Light will be splayed across these different detector plane arrays. What’s displayed here is an engineering device meaning it is not what's going to be delivered finally to Sofia. It is merely a test device that is based on a technology called transition edge sensing. This approach works down at very low superconducting temperatures where the resistance is near zero. But it's actually an area of transition that is of measurement interest because it has a linear slope to it. Scientists and engineers love linear slopes in measurement systems.

  • Photons at mil-Kelvin

    This image is a closeup of one of the pixels of the detectors (left part of image), which is part of a large planary area of a Silicon-Nitride (Si3N4) isolation system. As a photon comes in (right side of image), it'll hit some sort of absorbing material such as tin (Sn). There might be an attachment medium or the photon might just be deposited directly. This is then connected to a thermistor, a small device that will vary its resistance with temperature. Notice that these arrays are on the Silicon-Nitride window and not the other architectures. The reason is that these devices are at 200 mil-Kelvin. In other words, fractions of a degree above absolute zero! And any power input at all will be spoofed as signal. That is why this system is as isolated as much as possible.

  • How Does It Work?

    How does this whole thing actually work? First, an energy source emits radiation which is absorbed. Remember that thermistors are a glorified thermometer. The thermistor has a thermal link to some sort of refrigeration scheme. Now, this is where the earlier discussion on the superconducting transition area comes into play. There is a linear region between the superconducting and normal parts of the resistance vs. temperature curve (see image). After many calculations, you can determine the photons energy amount. That information can be used as a spectrometer or to count photons, which is used by telescope. Wavelength differentiation is achieved by putting filters in front of measuring device.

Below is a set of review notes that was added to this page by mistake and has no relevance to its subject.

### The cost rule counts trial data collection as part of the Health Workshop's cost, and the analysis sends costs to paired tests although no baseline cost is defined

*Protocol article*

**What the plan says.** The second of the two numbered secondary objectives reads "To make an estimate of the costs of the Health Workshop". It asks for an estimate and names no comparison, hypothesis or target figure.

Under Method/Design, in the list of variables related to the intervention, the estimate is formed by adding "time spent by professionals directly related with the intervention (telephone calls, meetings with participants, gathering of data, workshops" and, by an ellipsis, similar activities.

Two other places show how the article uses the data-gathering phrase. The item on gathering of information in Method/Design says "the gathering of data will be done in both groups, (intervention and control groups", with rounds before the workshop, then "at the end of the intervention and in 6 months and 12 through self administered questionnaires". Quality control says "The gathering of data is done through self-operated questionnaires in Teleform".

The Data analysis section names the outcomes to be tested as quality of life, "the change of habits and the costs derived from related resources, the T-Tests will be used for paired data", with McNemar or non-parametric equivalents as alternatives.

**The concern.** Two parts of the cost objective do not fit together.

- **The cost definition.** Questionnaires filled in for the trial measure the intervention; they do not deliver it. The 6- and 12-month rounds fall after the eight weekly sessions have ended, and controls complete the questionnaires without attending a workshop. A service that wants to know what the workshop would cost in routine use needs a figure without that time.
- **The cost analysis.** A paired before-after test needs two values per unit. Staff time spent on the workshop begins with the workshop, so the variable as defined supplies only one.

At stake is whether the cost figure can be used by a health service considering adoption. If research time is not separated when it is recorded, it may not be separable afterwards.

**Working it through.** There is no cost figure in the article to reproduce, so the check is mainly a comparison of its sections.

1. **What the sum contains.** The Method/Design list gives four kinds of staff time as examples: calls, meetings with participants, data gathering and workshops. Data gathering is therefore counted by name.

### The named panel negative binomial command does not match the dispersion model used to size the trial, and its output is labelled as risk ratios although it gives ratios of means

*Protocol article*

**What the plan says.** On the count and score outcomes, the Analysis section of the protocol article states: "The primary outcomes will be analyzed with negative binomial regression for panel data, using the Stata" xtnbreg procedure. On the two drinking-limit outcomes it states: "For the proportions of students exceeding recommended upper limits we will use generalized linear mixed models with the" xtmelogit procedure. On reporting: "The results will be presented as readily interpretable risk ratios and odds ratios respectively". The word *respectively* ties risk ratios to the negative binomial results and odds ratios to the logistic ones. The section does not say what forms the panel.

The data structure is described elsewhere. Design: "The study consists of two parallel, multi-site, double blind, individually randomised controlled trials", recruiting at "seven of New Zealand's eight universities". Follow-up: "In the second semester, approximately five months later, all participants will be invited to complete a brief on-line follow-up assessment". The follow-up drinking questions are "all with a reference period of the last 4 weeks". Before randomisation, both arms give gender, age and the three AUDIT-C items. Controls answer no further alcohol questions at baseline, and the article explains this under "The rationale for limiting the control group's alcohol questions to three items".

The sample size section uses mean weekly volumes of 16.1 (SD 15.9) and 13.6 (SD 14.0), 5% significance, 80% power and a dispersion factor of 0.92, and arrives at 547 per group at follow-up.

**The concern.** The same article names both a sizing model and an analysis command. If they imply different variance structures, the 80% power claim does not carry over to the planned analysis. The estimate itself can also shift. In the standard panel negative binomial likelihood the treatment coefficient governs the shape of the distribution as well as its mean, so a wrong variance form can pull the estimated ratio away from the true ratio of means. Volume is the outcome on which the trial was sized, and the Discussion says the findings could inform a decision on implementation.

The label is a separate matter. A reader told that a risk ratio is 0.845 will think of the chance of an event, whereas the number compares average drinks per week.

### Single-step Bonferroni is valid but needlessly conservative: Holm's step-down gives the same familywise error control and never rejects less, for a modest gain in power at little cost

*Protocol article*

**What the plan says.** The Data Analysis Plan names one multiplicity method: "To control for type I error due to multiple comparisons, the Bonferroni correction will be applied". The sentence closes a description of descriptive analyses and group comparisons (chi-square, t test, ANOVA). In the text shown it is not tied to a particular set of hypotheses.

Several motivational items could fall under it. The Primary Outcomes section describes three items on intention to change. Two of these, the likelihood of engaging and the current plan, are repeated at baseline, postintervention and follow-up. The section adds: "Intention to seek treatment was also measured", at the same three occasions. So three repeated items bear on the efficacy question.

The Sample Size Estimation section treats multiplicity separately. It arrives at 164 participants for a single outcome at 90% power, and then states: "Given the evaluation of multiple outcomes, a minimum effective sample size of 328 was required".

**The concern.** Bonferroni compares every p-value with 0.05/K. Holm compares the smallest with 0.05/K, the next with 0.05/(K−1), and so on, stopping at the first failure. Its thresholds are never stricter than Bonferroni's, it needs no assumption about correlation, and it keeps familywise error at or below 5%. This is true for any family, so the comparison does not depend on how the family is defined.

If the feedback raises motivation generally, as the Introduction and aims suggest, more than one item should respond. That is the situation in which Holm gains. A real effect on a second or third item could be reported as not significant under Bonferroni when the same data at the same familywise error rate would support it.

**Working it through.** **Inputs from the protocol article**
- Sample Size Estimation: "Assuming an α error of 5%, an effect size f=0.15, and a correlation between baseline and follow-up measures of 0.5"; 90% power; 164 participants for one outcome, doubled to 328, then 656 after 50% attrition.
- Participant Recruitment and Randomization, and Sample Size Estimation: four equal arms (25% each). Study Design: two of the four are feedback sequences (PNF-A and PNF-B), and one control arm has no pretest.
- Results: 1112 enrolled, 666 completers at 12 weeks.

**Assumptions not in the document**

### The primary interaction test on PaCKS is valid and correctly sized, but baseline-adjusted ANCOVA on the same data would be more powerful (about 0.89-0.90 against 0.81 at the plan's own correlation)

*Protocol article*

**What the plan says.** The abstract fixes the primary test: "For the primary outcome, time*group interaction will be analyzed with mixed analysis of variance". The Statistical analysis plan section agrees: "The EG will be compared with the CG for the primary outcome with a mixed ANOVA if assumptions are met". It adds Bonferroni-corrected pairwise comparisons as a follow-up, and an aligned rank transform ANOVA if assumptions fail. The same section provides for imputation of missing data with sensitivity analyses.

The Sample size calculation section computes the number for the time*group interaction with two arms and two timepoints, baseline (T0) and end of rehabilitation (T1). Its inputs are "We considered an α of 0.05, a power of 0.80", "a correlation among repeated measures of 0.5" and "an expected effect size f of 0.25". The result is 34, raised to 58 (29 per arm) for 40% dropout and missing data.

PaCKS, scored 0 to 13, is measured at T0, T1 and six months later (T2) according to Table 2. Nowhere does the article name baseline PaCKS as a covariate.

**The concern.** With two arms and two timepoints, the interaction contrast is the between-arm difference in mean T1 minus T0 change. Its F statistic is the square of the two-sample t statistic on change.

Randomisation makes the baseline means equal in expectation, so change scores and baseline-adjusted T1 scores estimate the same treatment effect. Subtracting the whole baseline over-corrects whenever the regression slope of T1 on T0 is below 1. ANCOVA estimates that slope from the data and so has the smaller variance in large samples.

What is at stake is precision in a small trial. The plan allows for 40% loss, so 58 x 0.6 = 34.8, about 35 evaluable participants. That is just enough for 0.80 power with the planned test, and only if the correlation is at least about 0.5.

• Cameras And Polarimeter

    Understanding this science and other information has allowed engineers to build the High-Resolution Airborne Wideband Camera-plus, or HAWC+, on SOFIA's telescope (see image). The upgraded camera not only makes images, but also measures the polarized light from the emission of dust in our galaxy. With this instrument, scientists will be able to study the early stages of star and planet formation, and, with HAWC+’s polarimeter, map the magnetic fields in the environment around the supermassive black hole at the center of the Milky Way.

  • Glowing Dust From A Black Hole